August Wilhelm Ambros

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For the comic strip cartoonist, see Ambrós.
Ambros August Wilhelm 1862.jpg

August Wilhelm Ambros (17 November 1816 – 28 June 1876)[1] was an Austrian composer and music historian of Czech descent.

Life[edit]

He was born at Mýto, Rokycany District, Bohemia.[1] His father was a cultured man, and his mother was the sister of Raphael Georg Kiesewetter[2] (1773–1850), the musical archaeologist and collector. Ambros studied at the University of Prague[1] and was well-educated in music and the arts, which were his abiding passion. He was, however, destined for the law and an official career in the Austrian civil service, and he occupied various important posts under the ministry of justice, music being an avocation.

From 1850 onwards he became well known as a critic and essay-writer, and in 1860 he began working on his magnum opus, his History of Music, which was published at intervals from 1862[3] in five volumes, the last two (1878, 1882) being edited and completed by Otto Kade and Wilhelm Langhans.

Ambros was professor of the history of music at Prague from 1869 to 1871.[4] Also in Prague, he seated on the board of governors in the Prague Royal Conservatory. By 1872, he was living in Vienna and was employed by the Department of Justice as an officer and by Prince Rudolf's family as his tutor. Through his work in Vienna, he was given leave of absence for half the year in order to let him travel the world to collect musical information to include in his History of Music book. He was an excellent pianist, and the author of numerous compositions somewhat reminiscent of Felix Mendelssohn.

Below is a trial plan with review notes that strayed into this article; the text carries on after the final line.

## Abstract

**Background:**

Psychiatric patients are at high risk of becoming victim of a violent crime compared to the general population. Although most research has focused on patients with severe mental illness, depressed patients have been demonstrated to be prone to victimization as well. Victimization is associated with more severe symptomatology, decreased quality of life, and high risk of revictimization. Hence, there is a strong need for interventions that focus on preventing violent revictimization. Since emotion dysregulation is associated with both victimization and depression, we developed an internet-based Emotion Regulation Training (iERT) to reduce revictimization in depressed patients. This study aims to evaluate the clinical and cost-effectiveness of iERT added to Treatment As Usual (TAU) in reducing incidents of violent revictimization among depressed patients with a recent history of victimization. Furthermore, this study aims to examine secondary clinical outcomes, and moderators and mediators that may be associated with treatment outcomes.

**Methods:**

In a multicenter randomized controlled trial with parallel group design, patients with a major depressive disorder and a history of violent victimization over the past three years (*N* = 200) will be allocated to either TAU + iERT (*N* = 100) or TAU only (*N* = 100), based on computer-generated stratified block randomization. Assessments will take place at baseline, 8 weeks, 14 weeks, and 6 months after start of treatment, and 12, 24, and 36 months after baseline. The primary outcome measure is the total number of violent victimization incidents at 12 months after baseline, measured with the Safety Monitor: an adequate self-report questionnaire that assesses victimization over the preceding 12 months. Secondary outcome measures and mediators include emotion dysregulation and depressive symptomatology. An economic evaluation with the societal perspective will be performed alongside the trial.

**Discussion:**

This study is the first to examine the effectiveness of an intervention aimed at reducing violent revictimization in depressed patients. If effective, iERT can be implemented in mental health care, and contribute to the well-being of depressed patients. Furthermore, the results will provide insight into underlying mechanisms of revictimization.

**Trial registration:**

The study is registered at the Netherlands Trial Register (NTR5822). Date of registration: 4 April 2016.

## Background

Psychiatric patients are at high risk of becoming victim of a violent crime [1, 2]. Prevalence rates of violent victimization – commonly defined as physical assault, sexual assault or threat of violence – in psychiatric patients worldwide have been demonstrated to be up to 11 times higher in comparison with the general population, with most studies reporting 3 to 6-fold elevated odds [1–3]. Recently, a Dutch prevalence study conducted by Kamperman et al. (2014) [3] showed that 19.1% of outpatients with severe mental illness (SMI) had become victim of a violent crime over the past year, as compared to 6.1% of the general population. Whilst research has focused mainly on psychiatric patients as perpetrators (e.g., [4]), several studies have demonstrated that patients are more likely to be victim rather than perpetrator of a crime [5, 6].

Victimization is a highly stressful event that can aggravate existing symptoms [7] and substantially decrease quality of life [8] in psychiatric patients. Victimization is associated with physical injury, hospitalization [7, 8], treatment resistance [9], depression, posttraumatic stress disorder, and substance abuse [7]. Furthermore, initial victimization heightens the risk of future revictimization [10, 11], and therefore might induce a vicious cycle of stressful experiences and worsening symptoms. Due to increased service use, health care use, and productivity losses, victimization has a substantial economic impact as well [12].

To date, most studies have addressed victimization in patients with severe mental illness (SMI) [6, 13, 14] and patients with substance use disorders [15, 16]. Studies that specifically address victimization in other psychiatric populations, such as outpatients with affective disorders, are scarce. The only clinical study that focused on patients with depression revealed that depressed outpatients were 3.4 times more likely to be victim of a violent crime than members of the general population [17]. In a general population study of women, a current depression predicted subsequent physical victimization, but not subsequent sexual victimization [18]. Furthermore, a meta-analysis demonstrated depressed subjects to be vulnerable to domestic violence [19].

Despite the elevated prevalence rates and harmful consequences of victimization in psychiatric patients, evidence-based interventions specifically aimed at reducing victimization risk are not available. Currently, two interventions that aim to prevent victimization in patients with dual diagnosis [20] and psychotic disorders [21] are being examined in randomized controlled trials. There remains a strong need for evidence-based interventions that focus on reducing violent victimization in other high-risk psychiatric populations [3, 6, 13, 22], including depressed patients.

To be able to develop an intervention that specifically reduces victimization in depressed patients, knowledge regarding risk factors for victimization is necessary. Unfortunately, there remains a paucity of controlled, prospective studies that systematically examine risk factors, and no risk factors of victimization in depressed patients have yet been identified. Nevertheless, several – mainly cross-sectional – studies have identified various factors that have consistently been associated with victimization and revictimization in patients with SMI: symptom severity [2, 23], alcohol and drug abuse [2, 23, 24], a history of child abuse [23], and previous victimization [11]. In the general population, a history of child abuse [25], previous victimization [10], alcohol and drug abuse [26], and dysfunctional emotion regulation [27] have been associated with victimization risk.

Ambros died at Vienna, Austria at the age of 59.

See also[edit]

Notes[edit]

  1. ^ a b c Blom, Eric (2005) Everyman's Dictionary of Music, Kessinger Publishing. p. 15. ISBN 1-4179-8918-1.
  2. ^ Todd. R. Larry. (1991) Mendelssohn and His World, Princeton University Press. p. 304. ISBN 0-691-02715-3.
  3. ^ Lang, Paul Henry. (1997) Music in Western Civilization, W. W. Norton & Company. p. 987. ISBN 0-393-04074-7.
  4. ^ Meinong, Alexius & Adler, Guido (1995) Eine Freundschaft in Briefen Alexius, Rodopi. p. 8. ISBN 90-5183-867-0.

References[edit]